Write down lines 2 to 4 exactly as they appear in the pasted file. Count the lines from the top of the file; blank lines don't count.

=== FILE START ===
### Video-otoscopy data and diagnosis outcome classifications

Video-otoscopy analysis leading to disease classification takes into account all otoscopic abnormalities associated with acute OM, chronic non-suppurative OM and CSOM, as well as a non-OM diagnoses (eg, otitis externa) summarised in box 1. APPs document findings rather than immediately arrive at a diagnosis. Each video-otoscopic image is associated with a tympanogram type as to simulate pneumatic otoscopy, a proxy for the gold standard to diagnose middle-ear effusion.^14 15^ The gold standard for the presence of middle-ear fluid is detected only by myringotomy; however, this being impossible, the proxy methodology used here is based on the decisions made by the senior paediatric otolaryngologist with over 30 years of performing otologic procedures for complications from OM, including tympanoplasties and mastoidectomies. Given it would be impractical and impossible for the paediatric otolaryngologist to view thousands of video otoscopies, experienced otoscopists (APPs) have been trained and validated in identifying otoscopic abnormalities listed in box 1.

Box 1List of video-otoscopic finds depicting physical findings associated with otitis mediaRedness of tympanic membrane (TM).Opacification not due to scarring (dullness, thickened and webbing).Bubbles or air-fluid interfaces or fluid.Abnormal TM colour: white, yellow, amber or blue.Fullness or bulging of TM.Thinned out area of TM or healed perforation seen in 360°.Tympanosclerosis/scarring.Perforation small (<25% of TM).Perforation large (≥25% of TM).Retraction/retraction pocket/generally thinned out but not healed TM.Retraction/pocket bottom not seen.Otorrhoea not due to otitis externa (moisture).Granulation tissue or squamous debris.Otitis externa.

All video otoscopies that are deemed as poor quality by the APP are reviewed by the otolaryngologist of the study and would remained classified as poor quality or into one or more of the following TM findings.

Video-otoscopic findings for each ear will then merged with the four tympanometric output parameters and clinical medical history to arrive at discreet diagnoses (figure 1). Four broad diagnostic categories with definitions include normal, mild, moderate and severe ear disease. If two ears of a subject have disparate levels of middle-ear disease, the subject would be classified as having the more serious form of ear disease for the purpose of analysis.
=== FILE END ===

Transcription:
Video-otoscopy analysis leading to disease classification takes into account all otoscopic abnormalities associated with acute OM, chronic non-suppurative OM and CSOM, as well as a non-OM diagnoses (eg, otitis externa) summarised in box 1. APPs document findings rather than immediately arrive at a diagnosis. Each video-otoscopic image is associated with a tympanogram type as to simulate pneumatic otoscopy, a proxy for the gold standard to diagnose middle-ear effusion.^14 15^ The gold standard for the presence of middle-ear fluid is detected only by myringotomy; however, this being impossible, the proxy methodology used here is based on the decisions made by the senior paediatric otolaryngologist with over 30 years of performing otologic procedures for complications from OM, including tympanoplasties and mastoidectomies. Given it would be impractical and impossible for the paediatric otolaryngologist to view thousands of video otoscopies, experienced otoscopists (APPs) have been trained and validated in identifying otoscopic abnormalities listed in box 1.

Box 1List of video-otoscopic finds depicting physical findings associated with otitis mediaRedness of tympanic membrane (TM).Opacification not due to scarring (dullness, thickened and webbing).Bubbles or air-fluid interfaces or fluid.Abnormal TM colour: white, yellow, amber or blue.Fullness or bulging of TM.Thinned out area of TM or healed perforation seen in 360°.Tympanosclerosis/scarring.Perforation small (<25% of TM).Perforation large (≥25% of TM).Retraction/retraction pocket/generally thinned out but not healed TM.Retraction/pocket bottom not seen.Otorrhoea not due to otitis externa (moisture).Granulation tissue or squamous debris.Otitis externa.

All video otoscopies that are deemed as poor quality by the APP are reviewed by the otolaryngologist of the study and would remained classified as poor quality or into one or more of the following TM findings.